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  1. #1
    Join Date
    Jun 2005
    Location
    Nelson NZ
    Posts
    3,864

    Default Investing in Bulgaria

    Had a nice young couple who live in England visit me last week re buying in their home town of Nelson NZ.
    They have done this and also are planning on buying a rental in Bulgaria.
    They tell me that Bulgaria is about to come into the EU in three years and at the moment properties are very cheap there.

    You can buy a 5000m orchard with run down home on it very cheaply. After paying for tradesmen to refurbish the house the total cost is about NZ$50,000. Apparently the Russians like to holiday in Bulgaria and so it is possible to get about 25 weeks a year rental as a holiday home.
    Well this sure blew me over with a wet feather.
    Now I obviously know nothing about Bulgaria in fact I would need to consult an atlas to figure out just where it is.

    So fellow members what do you think.
    Is it a good idea to invest in places like BULGARIA or not.

    Glenn

  2. #2
    Join Date
    Dec 2004
    Location
    Sydney, Australia
    Posts
    413

    Default

    Hi Glenn

    I had a look at an investment opportunity last year in the Czech Republic. The main concern that you will have is the lack of knowledge on the market, the people , culture, likely tenants etc. Like any new area to invest in you will need to do a large amount of research into the the area, looking at the property market, economy, local culture (do people rent or mostly buy)etc. The other issue you will have is building your team of experts for the local area including, Bank, lawyers, accountants, property manager (as I imagine you will not be doing it yourself) and again this is going to take time.

    And not forgetting the biggest obstacle that you will have which is the language barrier. Countries in Europe differ dramatically with the use of English as either a first or second language, and you may find that English in some of the Eastern bloc countries is hardly spoken at all.That will make your dealings a lot more difficult than they are in NZ.

    So there will be a number of barriers to entry that you will need to overcome when looking at property markets like this. I am sure there are excellent opportunities however, and if you can overcome these barriers through research there is potential for some serious property gains.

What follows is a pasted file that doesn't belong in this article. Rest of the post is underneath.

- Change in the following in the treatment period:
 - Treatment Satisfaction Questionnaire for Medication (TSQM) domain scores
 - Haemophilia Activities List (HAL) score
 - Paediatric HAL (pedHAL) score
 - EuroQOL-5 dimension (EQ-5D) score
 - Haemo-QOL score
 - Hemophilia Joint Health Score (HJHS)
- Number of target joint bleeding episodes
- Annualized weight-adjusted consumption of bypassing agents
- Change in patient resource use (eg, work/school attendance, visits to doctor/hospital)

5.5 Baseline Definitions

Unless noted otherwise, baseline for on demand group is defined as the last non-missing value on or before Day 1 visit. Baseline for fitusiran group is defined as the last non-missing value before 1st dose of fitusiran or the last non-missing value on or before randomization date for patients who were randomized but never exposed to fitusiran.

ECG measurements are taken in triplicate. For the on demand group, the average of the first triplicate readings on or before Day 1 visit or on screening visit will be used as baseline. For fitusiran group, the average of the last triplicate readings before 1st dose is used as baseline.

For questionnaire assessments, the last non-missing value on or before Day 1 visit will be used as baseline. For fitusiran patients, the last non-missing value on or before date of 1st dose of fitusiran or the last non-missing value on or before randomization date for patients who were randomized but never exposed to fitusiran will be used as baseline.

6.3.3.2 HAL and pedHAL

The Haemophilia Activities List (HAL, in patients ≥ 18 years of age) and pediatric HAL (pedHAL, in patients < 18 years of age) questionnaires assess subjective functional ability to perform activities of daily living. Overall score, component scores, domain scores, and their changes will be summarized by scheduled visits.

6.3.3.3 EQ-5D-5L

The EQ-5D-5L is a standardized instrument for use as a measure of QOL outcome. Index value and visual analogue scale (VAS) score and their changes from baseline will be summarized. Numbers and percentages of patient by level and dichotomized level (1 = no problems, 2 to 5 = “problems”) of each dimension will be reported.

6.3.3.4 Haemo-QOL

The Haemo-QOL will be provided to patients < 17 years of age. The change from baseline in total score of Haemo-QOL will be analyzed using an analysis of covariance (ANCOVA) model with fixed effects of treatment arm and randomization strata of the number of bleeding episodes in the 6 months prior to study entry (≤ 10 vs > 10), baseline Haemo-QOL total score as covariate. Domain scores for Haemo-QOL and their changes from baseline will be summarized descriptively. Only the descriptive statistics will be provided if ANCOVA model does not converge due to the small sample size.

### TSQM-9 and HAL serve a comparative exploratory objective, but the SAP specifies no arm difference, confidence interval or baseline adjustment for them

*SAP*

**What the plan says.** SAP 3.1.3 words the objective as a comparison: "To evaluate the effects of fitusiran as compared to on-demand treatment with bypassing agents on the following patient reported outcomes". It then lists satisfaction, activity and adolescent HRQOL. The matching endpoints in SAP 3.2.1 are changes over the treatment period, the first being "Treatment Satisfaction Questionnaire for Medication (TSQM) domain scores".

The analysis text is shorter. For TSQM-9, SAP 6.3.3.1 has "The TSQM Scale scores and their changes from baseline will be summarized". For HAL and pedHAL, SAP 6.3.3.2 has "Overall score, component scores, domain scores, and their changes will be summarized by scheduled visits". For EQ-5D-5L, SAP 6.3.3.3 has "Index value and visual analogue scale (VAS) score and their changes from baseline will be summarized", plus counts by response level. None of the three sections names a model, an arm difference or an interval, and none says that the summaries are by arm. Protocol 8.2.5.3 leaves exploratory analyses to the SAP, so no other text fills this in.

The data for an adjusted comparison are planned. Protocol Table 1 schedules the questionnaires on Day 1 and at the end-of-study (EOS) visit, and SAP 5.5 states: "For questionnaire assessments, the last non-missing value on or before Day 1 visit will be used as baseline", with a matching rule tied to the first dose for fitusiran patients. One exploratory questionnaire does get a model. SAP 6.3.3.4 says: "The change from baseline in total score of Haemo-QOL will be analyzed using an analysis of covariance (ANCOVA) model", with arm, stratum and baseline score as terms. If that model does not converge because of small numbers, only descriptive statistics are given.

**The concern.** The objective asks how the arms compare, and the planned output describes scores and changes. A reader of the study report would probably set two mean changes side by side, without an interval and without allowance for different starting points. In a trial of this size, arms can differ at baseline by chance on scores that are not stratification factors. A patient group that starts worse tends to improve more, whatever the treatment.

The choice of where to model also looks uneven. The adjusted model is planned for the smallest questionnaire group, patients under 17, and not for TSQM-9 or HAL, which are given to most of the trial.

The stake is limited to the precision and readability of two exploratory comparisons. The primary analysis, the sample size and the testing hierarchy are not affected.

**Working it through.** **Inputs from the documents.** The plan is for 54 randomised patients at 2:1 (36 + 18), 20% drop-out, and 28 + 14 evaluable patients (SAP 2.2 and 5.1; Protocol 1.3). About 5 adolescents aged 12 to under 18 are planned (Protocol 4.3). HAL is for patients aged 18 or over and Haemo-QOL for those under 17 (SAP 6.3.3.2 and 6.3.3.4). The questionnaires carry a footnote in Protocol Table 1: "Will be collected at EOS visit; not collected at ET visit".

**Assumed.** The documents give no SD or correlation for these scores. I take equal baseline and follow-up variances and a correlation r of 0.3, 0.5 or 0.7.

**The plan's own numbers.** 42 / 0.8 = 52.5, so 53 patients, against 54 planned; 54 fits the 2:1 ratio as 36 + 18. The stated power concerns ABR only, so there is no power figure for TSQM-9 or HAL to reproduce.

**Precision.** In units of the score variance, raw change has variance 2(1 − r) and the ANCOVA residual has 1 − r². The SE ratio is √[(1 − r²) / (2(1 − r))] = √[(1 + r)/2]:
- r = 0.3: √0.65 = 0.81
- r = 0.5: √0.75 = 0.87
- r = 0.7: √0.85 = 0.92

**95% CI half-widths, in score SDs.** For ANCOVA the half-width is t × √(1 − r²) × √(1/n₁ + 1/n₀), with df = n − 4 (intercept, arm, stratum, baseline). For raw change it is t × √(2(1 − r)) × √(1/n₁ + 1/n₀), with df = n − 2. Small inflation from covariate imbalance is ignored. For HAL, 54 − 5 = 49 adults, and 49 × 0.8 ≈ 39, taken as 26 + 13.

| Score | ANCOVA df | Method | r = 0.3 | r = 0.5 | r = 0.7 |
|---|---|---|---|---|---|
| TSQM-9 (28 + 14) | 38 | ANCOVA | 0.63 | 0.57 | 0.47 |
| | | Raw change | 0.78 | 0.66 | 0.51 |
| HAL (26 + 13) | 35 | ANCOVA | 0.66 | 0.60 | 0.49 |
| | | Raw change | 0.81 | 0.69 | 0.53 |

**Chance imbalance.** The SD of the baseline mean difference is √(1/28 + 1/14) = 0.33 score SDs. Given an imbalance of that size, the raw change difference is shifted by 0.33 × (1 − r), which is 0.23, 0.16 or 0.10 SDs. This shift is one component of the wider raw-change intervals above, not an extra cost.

Personally I would rather invest in the markets I know and at the moment that is definitely New Zealand.


    Cheers

    LK

  3. #3
    Join Date
    Jan 2004
    Location
    Whangarei
    Posts
    5,867

    Default

    I also discussed investing in the Czech Republic with someone last year in England. The main issue seemed to be that property sales were/are likely to be restricted to residents only although there was a way around this.

    It was enticing when I heard that you could purchase a 6 bedroom townhouse in the middle of a large city for less than $20k.

    Never looked into it any further though.

  4. #4

    Default

    The thing that would concern me most is the rule of law. The concept of the common law is (I understand) peculiar to english speaking nations. post communist societies have lost much experience in dealing with matters in a legal fashion, as the law itself was not trustworthy.

    Consequently, there is a potential to get skinned before you even realise it has happened - example: in a decidedly non-communist country in Asia, one buyer found his way around the restriction that non-locals couldn't buy real estate, by joint venturing with partners. Turned out the partners were dummies for the military, who sat back, waited 5 years (for a particular legal developement comparable to a lease expiry) then chucked him out and expropriated his property.

    Big danger signs, so watch that Mr Greed has a little consultation with Mr Fear before going in over your head.

  5. #5
    Join Date
    Oct 2004
    Posts
    188

    Default

    This might stir a few up but it sounds surprisingly close to the stories of Tokoroa investments being sold to Australians. I can never understand why investors from Australia thought that they knew more about the market potential than nearby residents??

    IMO if you are going to buy into something like this your first question should be 'why are they trying to sell to me (ie someone who knows little or nothing about the area)?'.

    There's likely to be a good reason.

    Not saying don't consider it though - if you do the research and weigh the risks up it may be worth the risk??


 

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